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Raris v. The Greek Corner (2/23/96), 911 P 2d 510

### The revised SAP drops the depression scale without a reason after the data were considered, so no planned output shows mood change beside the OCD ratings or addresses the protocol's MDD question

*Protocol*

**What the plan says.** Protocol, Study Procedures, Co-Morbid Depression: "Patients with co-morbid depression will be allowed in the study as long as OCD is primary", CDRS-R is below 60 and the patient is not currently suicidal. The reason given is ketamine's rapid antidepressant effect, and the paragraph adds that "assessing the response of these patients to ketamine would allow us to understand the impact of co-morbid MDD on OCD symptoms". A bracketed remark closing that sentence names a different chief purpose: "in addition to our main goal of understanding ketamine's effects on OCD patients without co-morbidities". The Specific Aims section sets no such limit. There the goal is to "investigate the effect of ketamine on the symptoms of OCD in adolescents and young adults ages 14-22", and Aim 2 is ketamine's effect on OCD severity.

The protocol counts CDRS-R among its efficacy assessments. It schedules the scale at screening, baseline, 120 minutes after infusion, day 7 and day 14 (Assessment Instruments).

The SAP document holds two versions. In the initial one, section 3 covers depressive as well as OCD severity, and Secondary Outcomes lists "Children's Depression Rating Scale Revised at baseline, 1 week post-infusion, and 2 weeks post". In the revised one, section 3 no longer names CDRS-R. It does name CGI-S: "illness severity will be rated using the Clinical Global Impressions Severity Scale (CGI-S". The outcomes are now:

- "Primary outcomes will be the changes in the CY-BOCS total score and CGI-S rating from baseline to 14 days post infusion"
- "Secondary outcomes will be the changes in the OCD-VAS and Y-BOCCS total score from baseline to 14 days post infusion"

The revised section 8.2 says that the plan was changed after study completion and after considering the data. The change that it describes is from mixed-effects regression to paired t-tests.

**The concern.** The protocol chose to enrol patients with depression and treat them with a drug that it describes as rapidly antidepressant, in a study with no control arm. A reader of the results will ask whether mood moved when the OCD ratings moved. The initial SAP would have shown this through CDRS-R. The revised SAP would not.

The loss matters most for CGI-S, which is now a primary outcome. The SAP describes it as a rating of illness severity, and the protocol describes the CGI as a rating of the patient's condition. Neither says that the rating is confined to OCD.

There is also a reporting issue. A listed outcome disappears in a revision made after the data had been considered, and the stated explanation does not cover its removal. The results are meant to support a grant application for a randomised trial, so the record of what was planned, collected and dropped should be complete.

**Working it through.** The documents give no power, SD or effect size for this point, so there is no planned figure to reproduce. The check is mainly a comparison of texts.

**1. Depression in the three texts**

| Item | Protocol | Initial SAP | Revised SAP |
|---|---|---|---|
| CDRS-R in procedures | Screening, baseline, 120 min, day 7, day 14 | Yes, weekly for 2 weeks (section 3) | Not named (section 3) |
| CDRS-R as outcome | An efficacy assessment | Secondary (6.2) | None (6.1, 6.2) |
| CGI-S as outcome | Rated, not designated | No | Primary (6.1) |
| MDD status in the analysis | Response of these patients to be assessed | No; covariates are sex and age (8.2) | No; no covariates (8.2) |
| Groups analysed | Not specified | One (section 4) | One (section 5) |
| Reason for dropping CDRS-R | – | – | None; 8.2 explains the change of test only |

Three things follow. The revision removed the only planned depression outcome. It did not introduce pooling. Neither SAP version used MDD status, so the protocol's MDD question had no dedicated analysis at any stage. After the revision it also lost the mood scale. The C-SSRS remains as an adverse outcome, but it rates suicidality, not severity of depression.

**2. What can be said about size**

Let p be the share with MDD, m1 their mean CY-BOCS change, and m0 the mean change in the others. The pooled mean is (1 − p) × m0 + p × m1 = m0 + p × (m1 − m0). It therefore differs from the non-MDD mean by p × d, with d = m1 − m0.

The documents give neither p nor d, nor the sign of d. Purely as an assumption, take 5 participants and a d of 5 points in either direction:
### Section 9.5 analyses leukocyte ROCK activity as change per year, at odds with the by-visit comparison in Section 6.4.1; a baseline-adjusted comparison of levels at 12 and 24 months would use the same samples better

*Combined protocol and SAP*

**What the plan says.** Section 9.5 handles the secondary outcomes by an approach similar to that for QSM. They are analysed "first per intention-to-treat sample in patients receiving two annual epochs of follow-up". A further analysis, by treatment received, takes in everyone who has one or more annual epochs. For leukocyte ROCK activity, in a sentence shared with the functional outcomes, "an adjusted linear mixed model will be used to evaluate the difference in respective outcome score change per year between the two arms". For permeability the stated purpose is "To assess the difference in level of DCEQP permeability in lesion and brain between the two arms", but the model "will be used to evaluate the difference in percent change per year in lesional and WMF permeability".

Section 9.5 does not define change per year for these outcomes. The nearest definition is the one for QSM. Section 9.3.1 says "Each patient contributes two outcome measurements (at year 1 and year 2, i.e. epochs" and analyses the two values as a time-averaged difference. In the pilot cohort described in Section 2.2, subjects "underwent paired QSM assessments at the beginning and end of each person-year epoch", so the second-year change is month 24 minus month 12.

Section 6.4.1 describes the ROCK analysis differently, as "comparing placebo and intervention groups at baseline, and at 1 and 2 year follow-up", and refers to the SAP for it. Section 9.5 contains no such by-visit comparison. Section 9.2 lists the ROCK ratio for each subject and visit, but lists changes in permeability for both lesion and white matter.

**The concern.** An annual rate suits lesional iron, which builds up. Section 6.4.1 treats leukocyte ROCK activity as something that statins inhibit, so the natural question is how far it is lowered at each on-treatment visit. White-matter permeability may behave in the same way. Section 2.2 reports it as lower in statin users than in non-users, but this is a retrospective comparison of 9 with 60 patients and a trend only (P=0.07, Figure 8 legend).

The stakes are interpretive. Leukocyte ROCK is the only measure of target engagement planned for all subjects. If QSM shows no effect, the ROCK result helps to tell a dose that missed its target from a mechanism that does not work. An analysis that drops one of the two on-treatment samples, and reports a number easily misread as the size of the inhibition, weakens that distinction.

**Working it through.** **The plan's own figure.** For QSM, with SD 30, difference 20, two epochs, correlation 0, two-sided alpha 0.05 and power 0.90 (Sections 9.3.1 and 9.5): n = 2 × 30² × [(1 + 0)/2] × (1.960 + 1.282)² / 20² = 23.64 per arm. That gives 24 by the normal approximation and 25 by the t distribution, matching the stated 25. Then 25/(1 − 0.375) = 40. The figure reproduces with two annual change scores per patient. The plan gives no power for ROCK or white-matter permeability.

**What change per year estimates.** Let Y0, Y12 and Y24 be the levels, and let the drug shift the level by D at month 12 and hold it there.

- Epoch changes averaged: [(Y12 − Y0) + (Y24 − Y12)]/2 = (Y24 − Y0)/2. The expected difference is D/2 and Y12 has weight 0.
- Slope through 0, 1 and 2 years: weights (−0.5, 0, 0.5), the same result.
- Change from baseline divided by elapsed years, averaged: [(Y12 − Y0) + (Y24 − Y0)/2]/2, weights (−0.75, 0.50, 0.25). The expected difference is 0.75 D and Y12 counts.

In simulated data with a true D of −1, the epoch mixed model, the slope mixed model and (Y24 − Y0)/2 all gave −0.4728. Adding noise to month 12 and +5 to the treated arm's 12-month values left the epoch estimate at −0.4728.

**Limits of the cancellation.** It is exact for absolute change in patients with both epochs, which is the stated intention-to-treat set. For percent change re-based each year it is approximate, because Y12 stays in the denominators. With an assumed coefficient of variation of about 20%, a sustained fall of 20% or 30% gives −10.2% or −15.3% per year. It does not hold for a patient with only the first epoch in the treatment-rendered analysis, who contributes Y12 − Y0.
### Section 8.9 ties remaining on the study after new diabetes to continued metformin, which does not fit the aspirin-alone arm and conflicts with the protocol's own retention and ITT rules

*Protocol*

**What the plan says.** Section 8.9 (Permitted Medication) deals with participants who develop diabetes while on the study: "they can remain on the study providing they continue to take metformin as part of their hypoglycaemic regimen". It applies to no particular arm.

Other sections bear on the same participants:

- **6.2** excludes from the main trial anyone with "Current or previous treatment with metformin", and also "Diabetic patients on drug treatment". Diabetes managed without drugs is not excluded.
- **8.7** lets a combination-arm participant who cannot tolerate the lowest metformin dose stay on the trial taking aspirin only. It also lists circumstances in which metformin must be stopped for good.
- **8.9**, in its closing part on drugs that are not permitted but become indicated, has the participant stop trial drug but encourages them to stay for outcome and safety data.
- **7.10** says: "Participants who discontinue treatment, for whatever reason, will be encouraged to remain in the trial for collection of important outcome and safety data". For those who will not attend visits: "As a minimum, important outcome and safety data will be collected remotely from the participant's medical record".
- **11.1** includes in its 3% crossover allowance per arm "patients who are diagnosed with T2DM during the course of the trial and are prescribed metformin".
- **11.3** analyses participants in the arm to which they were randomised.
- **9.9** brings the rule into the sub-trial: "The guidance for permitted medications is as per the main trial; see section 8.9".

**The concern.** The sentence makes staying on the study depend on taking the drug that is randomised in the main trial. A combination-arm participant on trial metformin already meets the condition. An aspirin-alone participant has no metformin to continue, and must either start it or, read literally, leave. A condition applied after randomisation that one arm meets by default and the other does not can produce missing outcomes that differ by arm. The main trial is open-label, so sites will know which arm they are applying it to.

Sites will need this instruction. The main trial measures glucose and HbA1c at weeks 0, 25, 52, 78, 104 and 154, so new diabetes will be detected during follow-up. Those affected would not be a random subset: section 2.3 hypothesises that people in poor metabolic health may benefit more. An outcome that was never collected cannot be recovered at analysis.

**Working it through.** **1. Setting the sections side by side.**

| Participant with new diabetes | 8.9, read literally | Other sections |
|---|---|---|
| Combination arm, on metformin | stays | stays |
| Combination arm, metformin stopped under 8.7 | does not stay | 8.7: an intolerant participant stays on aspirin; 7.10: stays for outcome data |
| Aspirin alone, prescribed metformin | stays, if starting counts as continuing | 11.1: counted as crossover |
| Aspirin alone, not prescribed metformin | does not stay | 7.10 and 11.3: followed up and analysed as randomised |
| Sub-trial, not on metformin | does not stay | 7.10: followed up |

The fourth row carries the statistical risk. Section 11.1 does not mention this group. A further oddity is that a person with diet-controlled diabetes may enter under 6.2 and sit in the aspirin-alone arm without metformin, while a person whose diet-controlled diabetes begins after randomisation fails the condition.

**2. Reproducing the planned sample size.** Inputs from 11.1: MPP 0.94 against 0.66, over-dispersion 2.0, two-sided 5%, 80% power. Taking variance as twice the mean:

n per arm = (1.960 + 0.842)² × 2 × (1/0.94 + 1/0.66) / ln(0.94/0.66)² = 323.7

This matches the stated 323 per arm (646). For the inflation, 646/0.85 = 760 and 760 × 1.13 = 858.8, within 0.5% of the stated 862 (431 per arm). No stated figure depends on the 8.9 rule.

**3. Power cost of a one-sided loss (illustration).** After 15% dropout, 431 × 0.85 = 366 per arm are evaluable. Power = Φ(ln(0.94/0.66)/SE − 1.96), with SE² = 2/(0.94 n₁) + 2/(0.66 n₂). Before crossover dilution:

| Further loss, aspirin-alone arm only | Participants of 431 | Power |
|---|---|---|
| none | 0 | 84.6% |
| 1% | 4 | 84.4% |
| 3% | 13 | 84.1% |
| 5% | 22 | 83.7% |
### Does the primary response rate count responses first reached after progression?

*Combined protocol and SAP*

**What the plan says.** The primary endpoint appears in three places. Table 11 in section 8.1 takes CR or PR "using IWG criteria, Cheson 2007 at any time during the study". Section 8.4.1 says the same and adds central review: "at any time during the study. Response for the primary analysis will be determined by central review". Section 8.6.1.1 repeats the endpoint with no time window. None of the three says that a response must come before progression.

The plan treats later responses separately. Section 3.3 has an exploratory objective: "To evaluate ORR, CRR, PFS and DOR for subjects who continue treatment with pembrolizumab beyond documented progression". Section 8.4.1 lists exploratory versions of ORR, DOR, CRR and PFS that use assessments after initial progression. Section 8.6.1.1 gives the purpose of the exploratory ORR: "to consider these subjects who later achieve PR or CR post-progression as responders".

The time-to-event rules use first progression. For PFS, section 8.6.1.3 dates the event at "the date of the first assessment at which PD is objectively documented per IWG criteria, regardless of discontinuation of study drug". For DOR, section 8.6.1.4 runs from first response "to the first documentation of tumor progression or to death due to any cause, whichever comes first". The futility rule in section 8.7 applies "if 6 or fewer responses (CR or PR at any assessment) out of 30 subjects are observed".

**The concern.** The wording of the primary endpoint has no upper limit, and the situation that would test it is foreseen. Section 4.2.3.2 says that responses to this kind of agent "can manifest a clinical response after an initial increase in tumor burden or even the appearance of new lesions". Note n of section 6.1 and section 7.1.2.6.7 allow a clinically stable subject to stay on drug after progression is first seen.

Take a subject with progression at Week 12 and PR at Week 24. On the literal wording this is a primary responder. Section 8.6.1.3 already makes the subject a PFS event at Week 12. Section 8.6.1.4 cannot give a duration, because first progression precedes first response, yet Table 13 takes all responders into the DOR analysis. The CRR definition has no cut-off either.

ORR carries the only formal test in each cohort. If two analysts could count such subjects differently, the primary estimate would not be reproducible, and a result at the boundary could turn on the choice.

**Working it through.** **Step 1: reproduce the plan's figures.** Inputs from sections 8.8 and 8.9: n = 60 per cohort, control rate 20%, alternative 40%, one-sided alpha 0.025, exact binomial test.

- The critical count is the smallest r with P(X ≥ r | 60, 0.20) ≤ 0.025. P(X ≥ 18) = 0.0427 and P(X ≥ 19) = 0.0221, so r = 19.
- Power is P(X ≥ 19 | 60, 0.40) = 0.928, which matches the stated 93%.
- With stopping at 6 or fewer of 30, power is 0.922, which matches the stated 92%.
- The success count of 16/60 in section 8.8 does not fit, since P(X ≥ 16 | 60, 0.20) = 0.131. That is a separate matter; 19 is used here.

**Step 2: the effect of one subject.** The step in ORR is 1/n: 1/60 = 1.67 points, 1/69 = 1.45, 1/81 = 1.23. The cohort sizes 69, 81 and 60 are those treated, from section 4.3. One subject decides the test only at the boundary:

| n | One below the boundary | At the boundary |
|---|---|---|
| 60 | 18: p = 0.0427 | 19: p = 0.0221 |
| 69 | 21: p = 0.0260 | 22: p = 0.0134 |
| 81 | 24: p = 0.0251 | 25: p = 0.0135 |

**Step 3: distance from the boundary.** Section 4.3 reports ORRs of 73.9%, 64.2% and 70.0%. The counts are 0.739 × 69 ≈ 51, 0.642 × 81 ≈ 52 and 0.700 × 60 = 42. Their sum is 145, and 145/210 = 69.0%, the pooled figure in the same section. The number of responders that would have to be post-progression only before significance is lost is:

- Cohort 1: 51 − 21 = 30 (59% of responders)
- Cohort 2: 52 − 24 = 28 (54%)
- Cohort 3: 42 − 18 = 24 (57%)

NOTICE: This is subject to formal correction before publication in the Pacific Reporter. Readers are requested to bring errors to the attention of the Clerk of the Appellate Courts, 303 K Street, Anchorage, Alaska 99501, phone (907) 264-0607, fax (907) 276-5808. THE SUPREME COURT OF THE STATE OF ALASKA LISA RARIS, ) ) Supreme Court No. S-6363 Appellant, ) ) Superior Court No. v. ) 3AN-93-3430 CI ) THE GREEK CORNER, ) O P I N I O N ) Appellee. ) [No. 4322 - February 23, 1996] ______________________________) Appeal from the Superior Court of the State of Alaska, Third Judicial District, Anchorage, Peter A. Michalski, Judge. Appearances: Joseph A. Kalamarides, Kalamarides & Associates, Anchorage, for Appellant. James M. Bendell, Anchorage, for Appellee. Before: Moore, Chief Justice, Rabinowitz, Matthews, Compton, and Eastaugh, Justices. COMPTON, Justice. I. INTRODUCTION This appeal arises from a decision by the Alaska Workers' Compensation Board (Board) that Lisa Raris, a workers' compensation claimant living out of the state, was subject to the eligibility strictures of AS 23.30.041(f). The superior court, sitting as an intermediate appellate court, affirmed the Board. Raris appeals. We affirm. II. FACTS AND PROCEEDINGS Lisa Raris was employed as a waitress by the Greek Corner Restaurant. In December 1990 and January 1991 Raris allegedly incurred two work-related injuries to her feet. She sought medical attention from a physician. In March Raris filed a report of occupational injury or illness. In May she filed a request for an eligibility evaluation for reemployment benefits under AS 23.30.041. In June 1992, while her claim was still pending, Raris moved to Greece. The eligibility evaluation was filed in November. Later, the rehabilitation specialist assigned to process Raris' claim recommended that Raris be found ineligible for rehabilitative benefits under AS 23.30.041(f),1 because Greek Corner had offered Raris modified employment as a telephone solicitor. Raris responded by filing an objection to the evaluation. She claimed that the modified employment offer was not a "legitimate offer." It is her belief that the offer was only made because Greek Corner assumed that she would not return from Greece.2 The Reemployment Benefits Administrator (RBA) determined that Raris was ineligible for reemployment benefits because Greek Corner's offer of reemployment, at 75 percent of her previous wage, made her ineligible for these benefits under AS 23.30.041(f)(1). Raris appealed this decision to the Board. The Board found that the RBA's denial of reemployment benefits was not an abuse of discretion. Raris appealed the Board's determination to the superior court, Alaska Appellate Rule 602, which affirmed the Board's decision. This appeal followed. III. DISCUSSION The only issue before us is whether Raris should be exempted from the requirements of AS 23.30.041(f) because she no longer resides within the State of Alaska.3 The Board found that Raris' relocation did not exempt her from the strictures of AS 23.30.041(f). It held: This statute does not require that employment offered by the employer be at the employee's current place of residence. To the contrary, we believe an offer of modified employment would normally arise from the employer's own premises. Further, we disagree with the employee that section 41(f) should not apply to her case. The Board was correct. Raris asserts that the legislature did not intend for AS 23.30.041(f)(1) to apply to workers' compensation claimants residing outside of Alaska. She argues that it is consistent with the workers' compensation statute taken as a whole to interpret the eligibility strictures of AS 23.30.041(f) to be inapplicable to those claimants who move out of the state.4 She reasons that the application of AS 23.30.041(f) to out-of-state residents would limit rehabilitation benefits to those residing within the state, and that the legislature could not have intended this restriction.5 She contends that the legislature's recognition of out-of-state employees and out-of-state employment as part of the reemployment process, or "labor market," indicates its intention to provide for the rehabilitation of out-of-state employees. Raris cites no authority to support her position. She relies completely on her proffered construction of the workers' compensation scheme and the policies behind it. Conversely, the Greek Corner contends that Raris misinterprets the purpose of the workers' compensation scheme. It argues that an examination of the workers' compensation statutory framework reveals that the legislature was unwilling to impose narrow geographic obligations on employers. It reasons that examples of this intention can be found in the eligibility requirements provided by AS 23.30.041(e)(2)6 and in the definition of "labor market" found in AS 23.30.041(p)(3).7 The statute requires the RBA to consider the "labor market," which is defined to include other states, in determining the availability of alternative employment. The Greek Corner argues that because AS 23.30.041 could bar a claimant residing within Alaska from receiving reemployment benefits because a suitable job exists in Florida, it would be inconsistent to hold that a claimant voluntarily living out of state is eligible for benefits when a suitable job exists within Alaska. Like Raris, Greek Corner cites no authority for its interpretation of the statute. The legislative history of the amendment to the workers' compensation statute which added AS 23.30.041(f) contains no discussion concerning the application of this section to claimants residing out of state. The only legislative history that addresses this subsection at all indicates that the ineligibility criteria of AS 23.30.041(f)(1) were included because the legislature hoped they would "be an incentive for employers to return to work an injured employee, if possible."8 However, the legislature did express a general intent that rehabilitation benefits were not to be construed as a guarantee of a specific type of employment in a specific location. AS 23.30.041(e)(2) and the definition of "labor market", AS 23.30.041(p)(3), dictate that a claimant may be refused rehabilitation benefits if a job for which the claimant is qualified and capable of performing despite his or her injury is available in a place other than Alaska. Thus, a claimant may be forced to choose between (1) moving to another place to take a job, and (2) foregoing reemployment benefits. We agree with the Greek Corner that the legislature must have intended AS 23.30.041(f)(1) to operate in similar fashion. Thus, a claimant who has left Alaska, and to whom an AS 23.30.041(f)(1) job offer has been made, may legitimately be asked to choose between (1) returning to Alaska to take the job, and (2) foregoing reemployment benefits. This interpretation of AS 23.30.041(f)(1) is consistent not only with the provisions of AS 23.30.041(e)(2), but also with the other provisions of the reemployment benefits statute. Reemployment benefits are not simply an income-replacement vehicle to tide injured workers over until they can resume employment; these benefits are paid contingent on the employee's participation in the development and execution of a reemployment plan. See AS 23.30.041(g)-(n). The statute makes it clear that the legislature intended these plans to include employee contact with the rehabilitation specialist, and an opportunity for the employer to monitor the employee's compliance with the plan. See AS 23.30.041(n). Although we do not hold that payment of reemployment benefits to claimants residing out of state is inappropriate, we believe that these provisions indicate a preference for residence in Alaska while the employee is participating in the plan. If we were to hold that claimants residing out of state could collect reemployment benefits despite an employer's offer of employment in Alaska, some claimants may seek to avoid the application of that provision by leaving the state. Such opportunism would increase the cost to employers of the workers' compensation scheme, an outcome contrary to the legislature's stated desire to control costs and workers' compensation premiums. See Williams v. State, Dept. of Revenue, 895 P.2d 99, 104 (Alaska 1995) ("[T]he Act's purpose is 'to ensure the quick, efficient, fair, and predictable delivery of indemnity and medical benefits to injured workers at a reasonable cost to the employers who are subject to the provisions of AS 23.30.'" (quoting Ch. 79, ' 1, SLA 1988) (emphasis added)); Chiropractors for Justice v. State, 895 P.2d 962, 966, 970 (Alaska 1995) (noting the State's legitimate interest in "saving jobs by reducing workers' compensation premiums" and "the overall legislative policy of providing medical benefits to injured workers at a reasonable cost to employers."). See also AS 23.30.175 (allowing downward adjustment in workers' compensation benefits paid to claimants living in states which have a lower cost of living as compared to Alaska). The issue in this case is whether a claimant must return to Alaska from out of state to take a job offered pursuant to AS 23.30.041(f)(1), or forego reemployment benefits. The policy considerations which underlie a limitation on reemployment benefits payments to out-of-state residents include facilitating employer monitoring of compliance with the reemployment plan and avoiding opportunistic departures by claimants. These considerations apply with equal force whether the claimant resides in another state or is a resident of a foreign country. IV. CONCLUSION Alaska Statute 23.30.041(f) governs the eligibility for reemployment benefits of workers' compensation claimants who move outside of the State of Alaska. The superior court and the Board are AFFIRMED. _______________________________ 1 Alaska Statute 23.30.041(f) provides: An employee is not eligible for reemployment benefits if (1) the employer offers employment within the employee's predicted post-injury physical capacities at a wage equivalent to at least the state minimum wage under AS 23.10.065 or 75 percent of the worker's gross hourly wages at the time of injury, whichever is greater, and the employment prepares the employee to be employable in other jobs that exist in the labor market. 2 Raris raises cursorily the issue of the legitimacy of Greek Corner's job offer in her reply brief. We consider Raris to have waived any argument based on the legitimacy of the offer. See Adamson v. University of Alaska, 819 P.2d 886, 889 n.3 (Alaska 1991) ("[W]here a point is given only cursory statement in the argument portion of a brief, the point will not be considered on appeal."); Conam Alaska v. Bell Lavalin, Inc., 842 P.2d 148, 158 (Alaska 1992) ("[A] reply brief may not raise contentions not previously raised in either the appellant's or appellee's briefs."). 3 This is a question of statutory interpretation. We review issues of statutory interpretation under the substitution of judgment standard of review. Yahara v. Construction & Rigging, Inc., 851 P.2d 69, 72 (Alaska 1993). Under this standard we "look to 'the language of the statute construed in light of the purpose of its enactment.'" Id. (quoting J & L Diversified Enter. v. Municipality of Anchorage, 736 P.2d 349, 351 (Alaska 1987)). 4 In her reply brief Raris attempts to frame the issue as a question of whether out-of-state claimants have waived their rights to rehabilitation benefits. In making this argument she emphasizes various sections of the workers' compensation statute which explicitly discuss waiver. See AS 23.30.041(c), (n); 23.30.012. Raris misconstrues the issue. The question is not whether Raris waived her right to rehabilitation benefits by leaving the state; the query is whether she is ineligible for rehabilitation benefits because Greek Corner has offered her modified employment which meets the requirements of AS 23.30.041(f). 5 In a footnote Raris also asserts that Greek Corner's position is tantamount to an equal protection and privileges and immunities violation. She cites no facts or case law to support this assertion. Here again, we consider Raris to have waived this argument for failing to develop it. See Adamson, 819 P.2d at 889 n.3; see also Forquer v. State, Commercial Fisheries Entry Comm'n, 677 P.2d 1236, 1238 n.2 (Alaska 1984); State v. O'Neill Investigations, Inc., 609 P.2d 520, 528 (Alaska 1980); L.E. Spitzer Co., Inc. v. Barron, 581 P.2d 213, 218 (Alaska 1978); Wernberg v. Matanuska Elec. Ass'n, 494 P.2d 790, 794 (Alaska 1972); Martin v. English, 492 P.2d 105, 105 (Alaska 1971). 6 Alaska Statute 23.30.041(e) provides in part: An employee shall be eligible for benefits under this section upon the employee's written request and by having a physician predict that the employee will have permanent physical capacities that are less than the physical demands of the employee's job . . . for (1) the employee's job at the time of injury; or (2) other jobs that exist in the labor market that the employee has held or received training for within 10 years before the injury or that the employee has held following the injury for a period long enough to obtain the skills to compete in the labor market, according to specific vocational preparation codes . . . . 7 Alaska Statute 23.30.041(p) provides in part: In this section . . . (3) "labor market" means a geographical area that offers employment opportunities in the following priority: (A) area of residence; (B) area of last employment; (C) the state; (D) other states. . . . 8 Sectional Analysis of SB 322 and HB 352 at page 3; Joint House and Senate Labor and Commerce Committee at number 586 (January 19, 1988).